Organized labour continues to make an important contribution to Alberta society

EDMONTON - The last Labour Day of the 20th century provides us with a unique opportunity to reflect upon all the positive contributions that the labour movement has made to our province over the past 100 years, says Audrey Cormack, President of the Alberta Federation of Labour. It also gives us a chance to begin planning for a new century of workplace activism, she adds.

"When you look at how things have changed over the past 100 years, you really develop an appreciation for what unions have accomplished," says Cormack. "At the turn of the last century, there were no rights or protections in place for workers. There were no health and safety laws. There were no pensions or health care plans. There was no minimum wage. And workers were entirely at the whim of their employers. Unions changed all of that."

Through a commitment to defend workers and to fight for social change, unions in Canada and Alberta forced a large number of positive changes - everything from the 40-hour work week to WCB to unemployment insurance, to health benefits and pensions.

"Unions raised the bar for all workers," says Cormack.

Of course, there are those who claim that organized labour's victories are all in the past, that unions have outlived their usefulness. But Cormack says nothing could be farther from the truth.

"The weeks leading up to Labour Day 1999 have offered some grim reminders of why unions are as important as ever," she says.

"The horrible explosion at the Home oil recycling plant in Calgary brought home for all of us the need to remain vigilant when it comes to issues of health and safety. The desperate hunger strike by a group of injured workers in front of the WCB office encouraged us to think about what is going wrong with the workers' compensation system. And repeated reports of employers violating basic employment standards have reminded us that many working Albertans are still not being treated fairly by their bosses."

When it comes to issues like health and safety, WCB and the protection of basic workplace rights, Cormack says that there is still clearly a major role for unions to play. There is also an important role for unions to play when it comes to broader social, political and economic issues, she adds.

"On social and economic issues, unions have always been at the forefront of the struggle to defend workers' interests," says Cormack. "For example, the labour movement led the fight to defeat the Conservatives' private hospital bill, Bill 37. Unions also played a pivotal role in convincing the Klein government to increase Alberta's abysmally low minimum wage. Every day, union activists continue to work with community groups on a wide range of social and economic justice issues. Without unions, much of this important work would not be done."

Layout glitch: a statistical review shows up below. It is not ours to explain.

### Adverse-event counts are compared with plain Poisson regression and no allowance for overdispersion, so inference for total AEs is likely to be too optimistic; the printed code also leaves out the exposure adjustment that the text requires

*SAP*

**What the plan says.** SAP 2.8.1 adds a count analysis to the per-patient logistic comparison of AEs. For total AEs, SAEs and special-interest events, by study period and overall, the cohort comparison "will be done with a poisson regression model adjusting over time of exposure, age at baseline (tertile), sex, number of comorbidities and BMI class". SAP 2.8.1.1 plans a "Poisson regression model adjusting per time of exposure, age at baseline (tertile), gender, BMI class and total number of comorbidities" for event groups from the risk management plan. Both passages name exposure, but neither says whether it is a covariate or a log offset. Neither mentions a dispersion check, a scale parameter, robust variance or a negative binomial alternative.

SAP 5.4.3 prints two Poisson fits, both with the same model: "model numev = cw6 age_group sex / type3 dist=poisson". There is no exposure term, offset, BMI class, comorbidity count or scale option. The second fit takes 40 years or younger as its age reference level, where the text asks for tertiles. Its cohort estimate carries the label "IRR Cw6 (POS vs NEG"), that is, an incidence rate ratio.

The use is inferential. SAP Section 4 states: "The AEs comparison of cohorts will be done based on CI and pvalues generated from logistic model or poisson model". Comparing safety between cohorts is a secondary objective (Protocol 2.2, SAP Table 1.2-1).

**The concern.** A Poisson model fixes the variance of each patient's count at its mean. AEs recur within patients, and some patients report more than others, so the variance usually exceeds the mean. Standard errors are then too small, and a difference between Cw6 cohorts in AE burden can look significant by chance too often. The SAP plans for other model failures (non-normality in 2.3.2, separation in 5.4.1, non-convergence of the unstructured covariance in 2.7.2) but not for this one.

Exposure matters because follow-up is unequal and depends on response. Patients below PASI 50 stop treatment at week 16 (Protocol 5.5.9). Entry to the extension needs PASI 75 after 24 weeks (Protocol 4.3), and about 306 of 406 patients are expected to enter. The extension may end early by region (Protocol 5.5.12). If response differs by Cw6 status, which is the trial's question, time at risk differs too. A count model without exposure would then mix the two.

Given all the challenges that confront working people at the end of the 20th century, Cormack says it's clear that unions have not lost their relevance or importance.

"Far from it," she says. "Just look at what's been happening in the world economy and the local economy over the past 20 years. Declining real wages. On-going job insecurity. Deep cuts to public services. Corporations moving jobs to low-wage countries in the Third world. The polarization between people who work too many hours and those who don't have enough work. In this kind of environment, working people clearly still need the kind of protection that unions provide - maybe now more than ever."

Cormack says that the benefits of belonging to a union are as clear today as they have ever been. She points out that union member's fare better on almost every scale than their non-union counterparts.

For example, the average union wage in Canada is $18.57 per hour compared to $14.04 for non-union workers. Union workers are also far more likely to be paid premium wages for the overtime hours they work; they are much more likely to have a pension plan; and they are more likely to have access to extended health and dental benefits.